Hello all

I have just started to learn programming, and I am having a little trouble getting around array and vectors; I need to create a structure to store a certain amount of data based on the user's input. I was told by my teacher that I have to declare the size of the array right from the start, and if I wanted to create an array of various size during different runs of the program I should use vector to dynamically allocate memory.My question is could I just ask the user for size, store the into a variable, then declare the size of an array using that variable? Hope I am making sense. Thank you in advance.

Regards

Douglas

You can declare an array dynamically: see this for a good example. However, if you have been taught vectors there is virtually no reason not to use them (I could see a case where you had a requirement for very very low overhead). The vector will expand automatically if the need for more storage arises, so you can pack stuff into it for quite a while before you even had to think about it.

You can't just ask the user to enter the size, normally you set the size as a constant integer else you can create a pointer like the following:

(suppose you need an array of charcters )

char *name= new char;
//the new char is doing the dynamic memory allocation

Post #2 of this thread contains an algorithm you will need if you want to use a dynamic-sized array instead of a vector. Reallocating memory to expand the array's size can be a little complicated to understand for new programmers, so using a vector would be ideal.

Usually, starters start up using regular arrays, because it easy, plus
usually you don't need to worry about efficiency, and or resizing the array.

But once, you get the idea about arrays, you might want to move up with vectors, and understand how to use them. They are just like
arrays, but you don't have to worry about its complications. All you
need to know is how to use the interface it provides. The other
difference is the initialization part.

>> My question is could I just ask the user for size, store the into a variable, then declare the size of an array using that variable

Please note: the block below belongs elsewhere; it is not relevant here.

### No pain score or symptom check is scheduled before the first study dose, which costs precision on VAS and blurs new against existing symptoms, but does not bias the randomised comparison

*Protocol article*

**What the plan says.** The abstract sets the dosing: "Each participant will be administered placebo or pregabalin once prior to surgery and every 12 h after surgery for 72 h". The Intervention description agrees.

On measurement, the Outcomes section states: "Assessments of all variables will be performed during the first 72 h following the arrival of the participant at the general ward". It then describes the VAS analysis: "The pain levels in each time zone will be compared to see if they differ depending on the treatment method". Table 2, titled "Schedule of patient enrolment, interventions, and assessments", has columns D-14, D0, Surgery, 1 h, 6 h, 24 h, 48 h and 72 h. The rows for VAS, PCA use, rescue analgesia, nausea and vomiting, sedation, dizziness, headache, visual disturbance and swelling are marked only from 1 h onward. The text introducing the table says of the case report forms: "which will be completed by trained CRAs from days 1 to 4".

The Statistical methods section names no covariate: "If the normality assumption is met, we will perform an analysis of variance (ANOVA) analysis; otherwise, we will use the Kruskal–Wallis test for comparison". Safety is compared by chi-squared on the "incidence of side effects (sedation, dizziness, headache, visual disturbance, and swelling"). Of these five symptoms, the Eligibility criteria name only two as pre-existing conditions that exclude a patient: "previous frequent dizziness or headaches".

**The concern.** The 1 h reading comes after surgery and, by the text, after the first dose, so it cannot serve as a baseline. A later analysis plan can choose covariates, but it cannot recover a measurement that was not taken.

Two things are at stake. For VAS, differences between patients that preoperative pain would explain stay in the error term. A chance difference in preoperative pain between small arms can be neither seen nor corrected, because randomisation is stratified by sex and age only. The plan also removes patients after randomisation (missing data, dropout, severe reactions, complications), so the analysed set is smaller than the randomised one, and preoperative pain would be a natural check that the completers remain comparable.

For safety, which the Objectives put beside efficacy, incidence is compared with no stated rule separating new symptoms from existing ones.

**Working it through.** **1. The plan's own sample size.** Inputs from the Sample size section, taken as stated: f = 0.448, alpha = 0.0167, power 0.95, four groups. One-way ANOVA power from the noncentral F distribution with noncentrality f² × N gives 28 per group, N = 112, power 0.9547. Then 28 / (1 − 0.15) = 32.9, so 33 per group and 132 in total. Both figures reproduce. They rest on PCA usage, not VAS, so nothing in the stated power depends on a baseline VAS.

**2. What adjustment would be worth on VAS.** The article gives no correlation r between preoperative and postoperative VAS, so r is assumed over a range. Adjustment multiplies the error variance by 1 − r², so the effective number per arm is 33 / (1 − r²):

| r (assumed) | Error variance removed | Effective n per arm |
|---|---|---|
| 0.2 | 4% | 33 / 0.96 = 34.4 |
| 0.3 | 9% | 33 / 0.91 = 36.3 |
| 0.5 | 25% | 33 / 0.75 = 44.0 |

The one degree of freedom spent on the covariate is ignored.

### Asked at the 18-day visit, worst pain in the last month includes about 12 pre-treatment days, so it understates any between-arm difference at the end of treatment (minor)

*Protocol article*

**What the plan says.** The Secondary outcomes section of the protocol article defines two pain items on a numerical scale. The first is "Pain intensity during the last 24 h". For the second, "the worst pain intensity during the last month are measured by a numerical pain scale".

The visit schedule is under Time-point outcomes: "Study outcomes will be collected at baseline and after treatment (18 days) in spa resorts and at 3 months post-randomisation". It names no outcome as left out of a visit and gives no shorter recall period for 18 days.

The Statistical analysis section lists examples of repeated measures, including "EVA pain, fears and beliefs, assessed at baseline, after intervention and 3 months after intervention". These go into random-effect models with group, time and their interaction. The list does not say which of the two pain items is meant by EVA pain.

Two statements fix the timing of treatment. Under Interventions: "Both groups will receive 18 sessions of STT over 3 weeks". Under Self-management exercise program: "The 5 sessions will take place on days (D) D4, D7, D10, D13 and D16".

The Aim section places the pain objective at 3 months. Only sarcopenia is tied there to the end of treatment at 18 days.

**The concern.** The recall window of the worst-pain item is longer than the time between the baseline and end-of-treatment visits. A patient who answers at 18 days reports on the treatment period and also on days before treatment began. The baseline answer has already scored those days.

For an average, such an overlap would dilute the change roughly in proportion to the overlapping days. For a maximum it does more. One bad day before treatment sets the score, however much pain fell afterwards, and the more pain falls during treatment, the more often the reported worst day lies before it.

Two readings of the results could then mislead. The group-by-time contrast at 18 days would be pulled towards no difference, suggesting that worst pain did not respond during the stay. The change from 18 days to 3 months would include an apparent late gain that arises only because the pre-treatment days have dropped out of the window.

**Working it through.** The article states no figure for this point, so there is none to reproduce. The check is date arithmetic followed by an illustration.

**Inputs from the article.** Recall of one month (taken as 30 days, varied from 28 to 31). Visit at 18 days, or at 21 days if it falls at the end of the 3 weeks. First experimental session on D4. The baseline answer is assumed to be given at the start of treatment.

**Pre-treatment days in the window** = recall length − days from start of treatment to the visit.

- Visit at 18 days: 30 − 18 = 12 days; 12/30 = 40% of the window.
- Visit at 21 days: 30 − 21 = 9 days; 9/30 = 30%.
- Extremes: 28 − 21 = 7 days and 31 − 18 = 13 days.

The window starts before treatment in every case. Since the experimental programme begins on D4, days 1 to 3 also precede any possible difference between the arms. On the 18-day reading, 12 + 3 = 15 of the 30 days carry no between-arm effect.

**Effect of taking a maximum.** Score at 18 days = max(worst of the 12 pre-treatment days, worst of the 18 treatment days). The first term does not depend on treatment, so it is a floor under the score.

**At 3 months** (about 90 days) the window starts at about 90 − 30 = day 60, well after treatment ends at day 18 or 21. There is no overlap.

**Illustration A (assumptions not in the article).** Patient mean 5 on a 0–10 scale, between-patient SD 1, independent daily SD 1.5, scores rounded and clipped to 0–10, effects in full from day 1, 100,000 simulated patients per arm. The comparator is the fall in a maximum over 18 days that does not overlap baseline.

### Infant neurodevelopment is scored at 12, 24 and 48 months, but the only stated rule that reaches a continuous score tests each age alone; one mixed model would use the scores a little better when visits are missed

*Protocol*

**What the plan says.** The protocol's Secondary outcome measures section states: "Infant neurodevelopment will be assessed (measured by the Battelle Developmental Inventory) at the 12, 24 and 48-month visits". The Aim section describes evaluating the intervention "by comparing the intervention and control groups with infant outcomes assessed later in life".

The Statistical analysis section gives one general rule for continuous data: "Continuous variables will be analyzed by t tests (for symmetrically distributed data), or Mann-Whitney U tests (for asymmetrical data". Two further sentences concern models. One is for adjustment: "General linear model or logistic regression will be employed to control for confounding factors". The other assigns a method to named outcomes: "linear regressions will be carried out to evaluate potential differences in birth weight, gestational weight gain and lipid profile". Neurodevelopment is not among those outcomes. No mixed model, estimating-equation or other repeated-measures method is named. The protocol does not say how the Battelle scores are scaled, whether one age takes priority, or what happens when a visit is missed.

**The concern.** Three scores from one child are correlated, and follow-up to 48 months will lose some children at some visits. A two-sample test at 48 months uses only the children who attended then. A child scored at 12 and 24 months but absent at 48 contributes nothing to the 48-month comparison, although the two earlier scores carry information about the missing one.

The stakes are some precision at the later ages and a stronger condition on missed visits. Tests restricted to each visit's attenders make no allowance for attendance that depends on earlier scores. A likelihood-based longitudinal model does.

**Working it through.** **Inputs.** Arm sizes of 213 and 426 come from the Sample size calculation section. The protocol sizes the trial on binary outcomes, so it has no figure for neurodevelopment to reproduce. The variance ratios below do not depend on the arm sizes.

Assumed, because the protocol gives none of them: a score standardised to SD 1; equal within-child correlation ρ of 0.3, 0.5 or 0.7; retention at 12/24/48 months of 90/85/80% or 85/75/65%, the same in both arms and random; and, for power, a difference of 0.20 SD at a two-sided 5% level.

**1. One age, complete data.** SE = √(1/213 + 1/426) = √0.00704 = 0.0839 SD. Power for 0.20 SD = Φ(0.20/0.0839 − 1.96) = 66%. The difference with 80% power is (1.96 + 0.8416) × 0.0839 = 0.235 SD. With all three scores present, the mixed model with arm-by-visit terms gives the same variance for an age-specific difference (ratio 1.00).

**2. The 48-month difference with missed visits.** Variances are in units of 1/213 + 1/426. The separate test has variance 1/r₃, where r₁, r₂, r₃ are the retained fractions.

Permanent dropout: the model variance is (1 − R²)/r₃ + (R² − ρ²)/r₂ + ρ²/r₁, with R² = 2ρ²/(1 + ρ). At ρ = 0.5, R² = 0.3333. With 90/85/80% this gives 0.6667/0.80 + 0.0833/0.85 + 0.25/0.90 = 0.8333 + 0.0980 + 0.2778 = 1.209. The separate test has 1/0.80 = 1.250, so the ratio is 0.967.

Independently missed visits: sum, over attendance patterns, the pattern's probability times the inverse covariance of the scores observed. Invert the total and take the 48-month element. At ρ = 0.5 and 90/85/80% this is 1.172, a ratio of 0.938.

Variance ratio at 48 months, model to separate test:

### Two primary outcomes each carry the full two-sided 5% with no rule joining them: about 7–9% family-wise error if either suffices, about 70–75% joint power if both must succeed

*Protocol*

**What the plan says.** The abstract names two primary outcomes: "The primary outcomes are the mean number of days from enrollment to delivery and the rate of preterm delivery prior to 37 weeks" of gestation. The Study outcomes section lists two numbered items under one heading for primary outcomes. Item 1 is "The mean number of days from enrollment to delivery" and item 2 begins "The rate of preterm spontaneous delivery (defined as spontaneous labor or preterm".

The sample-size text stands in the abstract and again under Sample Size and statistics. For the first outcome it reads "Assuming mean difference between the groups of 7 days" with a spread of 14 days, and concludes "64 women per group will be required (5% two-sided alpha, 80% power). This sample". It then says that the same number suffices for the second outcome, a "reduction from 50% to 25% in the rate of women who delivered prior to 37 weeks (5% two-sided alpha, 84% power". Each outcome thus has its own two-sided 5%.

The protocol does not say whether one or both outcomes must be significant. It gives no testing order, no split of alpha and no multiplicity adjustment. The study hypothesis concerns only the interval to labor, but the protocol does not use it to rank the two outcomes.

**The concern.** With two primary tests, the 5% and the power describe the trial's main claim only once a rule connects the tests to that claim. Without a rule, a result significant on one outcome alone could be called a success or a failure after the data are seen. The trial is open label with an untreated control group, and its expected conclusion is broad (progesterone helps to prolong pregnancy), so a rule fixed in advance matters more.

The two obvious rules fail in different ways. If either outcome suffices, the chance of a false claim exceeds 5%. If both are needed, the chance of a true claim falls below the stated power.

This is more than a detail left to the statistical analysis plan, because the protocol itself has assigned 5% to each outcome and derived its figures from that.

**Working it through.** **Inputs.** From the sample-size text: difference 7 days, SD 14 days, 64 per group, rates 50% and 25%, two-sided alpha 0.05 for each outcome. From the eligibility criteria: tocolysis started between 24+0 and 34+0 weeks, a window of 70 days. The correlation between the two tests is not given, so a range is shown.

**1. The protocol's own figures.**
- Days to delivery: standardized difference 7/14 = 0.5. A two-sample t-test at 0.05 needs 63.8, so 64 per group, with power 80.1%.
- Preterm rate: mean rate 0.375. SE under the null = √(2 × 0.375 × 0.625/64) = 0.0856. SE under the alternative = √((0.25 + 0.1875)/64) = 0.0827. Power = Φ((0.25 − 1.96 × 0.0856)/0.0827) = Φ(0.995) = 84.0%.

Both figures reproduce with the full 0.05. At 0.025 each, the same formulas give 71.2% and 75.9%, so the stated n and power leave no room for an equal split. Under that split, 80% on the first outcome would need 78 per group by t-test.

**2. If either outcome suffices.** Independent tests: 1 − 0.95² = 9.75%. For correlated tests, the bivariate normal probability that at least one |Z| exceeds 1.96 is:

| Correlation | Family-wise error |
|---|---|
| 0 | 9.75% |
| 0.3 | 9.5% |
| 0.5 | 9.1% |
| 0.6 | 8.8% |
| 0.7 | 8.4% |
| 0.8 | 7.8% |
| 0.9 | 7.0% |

Yes, you have to use pointers :

unsigned int SIZE = 0;
int *Array = new int[SIZE];
//use it like regular arrays
A[0] = 1;
A[1] = 3;

//after done with using the Array, you need to delete the array
delete [] Array;

Modern C++ beginner books start out by introducing vectors early on, sometimes without mentioning arrays at all except for the final chapters where they're discussed in among the 'C' subset of the language.

They do this for a good reason; C++ has been deliberately designed with the aim that programmers should never need to use arrays; the STL which all but replaces arrays is easy to learn, easy to use, safer, and usually more efficient. (Despite this, there are still a few odd situations where arrays are the best solution to a problem, but those are less common.).

If you're still in the early learning phase, skip arrays for now and focus on the STL (Hopefully you have a modern book which does this too). You lose nothing by learning how to use vectors, iterators and algorithms, and hopefully gain alot more in the time you spend than if you were to spend alot of time working with arrays.
You can go back to arrays later on when you're more comfortable with the basic parts of the STL, and you'll be in a far better position to see for yourself why arrays don't get used much.

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